Stellenbosch University
Welcome to Stellenbosch University
Bongani’s legacy will live on long after his departure from SU campus
Author: Corporate Communication Division/Sandra Mulder
Published: 12/12/2019

​​Although Bongani Mapumulo, an honours graduate, has completed his journey at Stellenbosch University (SU) and will now bid the campus farewell to pursue a career, his legacy of making SU a better place for persons with disabilities will remain on campus for many years to come.

Bongani received his Honours BA degree in Intercultural Communication in absentia from the Faculty of Arts and Social Science at the seventh graduation ceremony at the Coetzenburg Centre today (12 December). He was a full-time residential student of Huis Russel Botman House for five years, first completing his undergraduate studies and then his honours degree majoring in Political Science, Sociology and Social Anthropology. He was also the head of Dis-Maties, a society that promotes awareness of students living with disabilities and advocates for their issues to ensure they have positive academic and social experiences on campus.

“As a resident of the only residence named after thought leader and late academic Prof Russel Botman, I have developed my consciousness and duty-based outlook on the world based on his ideas and teachings. His influence, even from his grave, has been priceless to who and what I have become," he says.

A part of the legacy Bongani created was as a member of this year's Students' Representative Council (SRC) in the portfolio of special needs. He contributed by promoting awareness for persons with disabilities. Although this portfolio was temporarily implemented as a pilot phase, it is now under consideration as a permanent portfolio in the SRC.

“The SRC is representative of the student body of SU. There are many students with special needs and therefore they need to be represented. The campus community will definitely have more empathy and understanding for the plight of the students with special needs if the SRC becomes involved," says Bongani.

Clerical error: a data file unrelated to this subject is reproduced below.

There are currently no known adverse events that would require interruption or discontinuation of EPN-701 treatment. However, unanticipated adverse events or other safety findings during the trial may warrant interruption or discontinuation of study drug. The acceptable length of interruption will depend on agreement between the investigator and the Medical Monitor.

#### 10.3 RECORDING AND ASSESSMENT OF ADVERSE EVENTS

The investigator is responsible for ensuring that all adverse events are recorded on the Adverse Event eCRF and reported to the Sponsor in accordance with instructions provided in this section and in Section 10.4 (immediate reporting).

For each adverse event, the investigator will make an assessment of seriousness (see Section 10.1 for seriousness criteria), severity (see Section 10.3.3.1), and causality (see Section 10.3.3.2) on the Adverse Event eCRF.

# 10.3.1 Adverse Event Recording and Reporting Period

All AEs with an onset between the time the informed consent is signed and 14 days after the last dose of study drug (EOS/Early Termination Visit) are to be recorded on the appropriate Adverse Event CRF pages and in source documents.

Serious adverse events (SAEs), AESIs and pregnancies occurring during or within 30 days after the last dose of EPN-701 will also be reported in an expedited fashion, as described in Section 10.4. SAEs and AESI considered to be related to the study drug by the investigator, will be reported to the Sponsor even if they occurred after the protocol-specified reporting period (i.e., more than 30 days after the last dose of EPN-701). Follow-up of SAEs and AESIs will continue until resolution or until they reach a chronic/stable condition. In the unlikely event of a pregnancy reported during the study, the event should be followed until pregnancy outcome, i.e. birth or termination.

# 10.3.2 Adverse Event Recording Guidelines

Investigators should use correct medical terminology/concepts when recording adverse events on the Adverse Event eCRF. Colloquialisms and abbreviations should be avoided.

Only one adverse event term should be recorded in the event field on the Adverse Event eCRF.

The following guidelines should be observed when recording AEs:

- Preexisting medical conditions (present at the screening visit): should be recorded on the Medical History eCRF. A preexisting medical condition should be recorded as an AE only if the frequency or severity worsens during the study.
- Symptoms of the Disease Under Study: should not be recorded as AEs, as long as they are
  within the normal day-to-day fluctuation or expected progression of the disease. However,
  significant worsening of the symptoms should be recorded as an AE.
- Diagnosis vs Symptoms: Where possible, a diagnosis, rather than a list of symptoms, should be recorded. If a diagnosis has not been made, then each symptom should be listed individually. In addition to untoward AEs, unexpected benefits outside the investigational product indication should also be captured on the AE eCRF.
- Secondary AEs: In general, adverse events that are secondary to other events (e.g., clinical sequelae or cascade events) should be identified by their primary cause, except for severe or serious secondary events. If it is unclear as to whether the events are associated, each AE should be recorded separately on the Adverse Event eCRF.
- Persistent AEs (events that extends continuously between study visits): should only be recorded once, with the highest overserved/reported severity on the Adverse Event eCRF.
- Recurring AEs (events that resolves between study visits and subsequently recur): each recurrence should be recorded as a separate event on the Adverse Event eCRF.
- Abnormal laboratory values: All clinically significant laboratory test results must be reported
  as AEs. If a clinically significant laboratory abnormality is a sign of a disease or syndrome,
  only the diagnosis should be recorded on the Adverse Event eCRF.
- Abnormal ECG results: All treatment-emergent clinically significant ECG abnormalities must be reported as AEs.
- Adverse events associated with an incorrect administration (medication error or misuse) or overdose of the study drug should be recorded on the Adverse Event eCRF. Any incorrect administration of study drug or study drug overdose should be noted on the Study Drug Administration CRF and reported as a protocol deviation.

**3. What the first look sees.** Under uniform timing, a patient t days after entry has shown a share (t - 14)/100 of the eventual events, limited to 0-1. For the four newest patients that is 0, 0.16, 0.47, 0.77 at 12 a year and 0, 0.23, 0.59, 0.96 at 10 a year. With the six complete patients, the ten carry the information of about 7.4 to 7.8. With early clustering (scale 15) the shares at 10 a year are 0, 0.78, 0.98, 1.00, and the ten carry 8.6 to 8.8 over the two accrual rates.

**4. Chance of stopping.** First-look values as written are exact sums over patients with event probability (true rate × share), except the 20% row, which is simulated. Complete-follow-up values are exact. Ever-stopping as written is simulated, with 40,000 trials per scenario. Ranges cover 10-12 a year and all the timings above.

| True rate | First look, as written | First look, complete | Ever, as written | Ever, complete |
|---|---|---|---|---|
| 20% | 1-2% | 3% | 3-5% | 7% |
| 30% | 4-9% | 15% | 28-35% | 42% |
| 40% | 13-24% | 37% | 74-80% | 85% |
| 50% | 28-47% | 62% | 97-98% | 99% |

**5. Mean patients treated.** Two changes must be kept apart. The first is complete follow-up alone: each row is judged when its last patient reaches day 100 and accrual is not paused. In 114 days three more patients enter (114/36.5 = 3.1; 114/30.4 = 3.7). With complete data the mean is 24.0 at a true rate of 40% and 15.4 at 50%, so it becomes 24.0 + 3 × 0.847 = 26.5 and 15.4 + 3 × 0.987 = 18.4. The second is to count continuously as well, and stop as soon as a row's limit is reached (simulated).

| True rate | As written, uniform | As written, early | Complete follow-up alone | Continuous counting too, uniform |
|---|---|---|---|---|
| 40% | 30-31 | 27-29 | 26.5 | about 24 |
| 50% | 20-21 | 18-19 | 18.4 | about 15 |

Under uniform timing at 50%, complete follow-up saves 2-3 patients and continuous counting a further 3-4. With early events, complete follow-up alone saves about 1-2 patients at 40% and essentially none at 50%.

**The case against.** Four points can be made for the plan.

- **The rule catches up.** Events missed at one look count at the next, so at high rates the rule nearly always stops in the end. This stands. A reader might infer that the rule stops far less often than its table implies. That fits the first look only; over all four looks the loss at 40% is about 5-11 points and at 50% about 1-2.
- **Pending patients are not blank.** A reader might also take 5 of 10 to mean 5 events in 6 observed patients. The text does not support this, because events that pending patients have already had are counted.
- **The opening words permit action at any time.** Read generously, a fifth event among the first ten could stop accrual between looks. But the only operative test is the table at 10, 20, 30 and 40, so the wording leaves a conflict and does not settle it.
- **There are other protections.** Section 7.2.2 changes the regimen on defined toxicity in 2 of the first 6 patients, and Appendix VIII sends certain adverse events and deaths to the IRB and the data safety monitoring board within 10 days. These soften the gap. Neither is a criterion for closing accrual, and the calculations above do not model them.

But one of the things Bongani will probably be remembered for most, is the example that he has set to current students, prospective students with disabilities and others who experience some sort of hardship. His journey at SU is proof of his belief that there is “another world outside your disability or hardship you experience. We should strive to live an abundant life free of the physical limitations our bodies impose upon us."

Bongani's story started in Durban in KwaZulu-Natal where he was born and bred. At the age of four, he sustained a spinal cord injury and after years of medical procedures, he managed to walk slowly with the assistance of leg braces and crutches. He attended special schools for the disabled until he matriculated. He uses an electronic wheelchair to move around and during his years at Stellenbosch he became a familiar sight on campus.

“I had become used to being in a boarding school, being surrounded by many other learners in wheelchairs, on crutches or having some form of disability. I spoke isiZulu and had never been outside of KwaZulu-Natal. When I came to Stellenbosch, I was the only one in a wheelchair on campus in a strange province away from the comfort of my familiar surroundings," he says.

Bongani still clearly remembers how, shortly after he had sent his application to Stellenbosch in 2013, he received a phone call from the SU Disability Unit (DU). “The people from the University called me to inquire about the specifics of my disability, what I needed and what devices I used. I was surprised and felt that the University cared and that I would be in safe hands there. Therefore, I picked Stellenbosch. I never even heard back from the other two universities," he recalls.

During his five years at SU, he has indeed had a transformative student experience. Stellenbosch and the Western Cape became his second home, while he built a priceless network with the people he engaged with. He grew stronger in himself and became wiser – to such an extent that he is comfortable with the thought of making the Western Cape his permanent home.

His driving force is the thought of “just becoming". “I see challenges, which I have had my whole life, as opportunities to better myself. While other people say a challenge 'happened to' them, I will say the challenge 'happened for' me. Challenges improve your strength of character and ability to adapt. I have all these challenges to thank for the eternal optimistic spirit I embody that informs everything I do."

One of the next challenges that will “happen for" him is finding a job in the human capital and development field where he can engage with people and that will enable him to live life to the fullest as the outgoing and visionary person he is.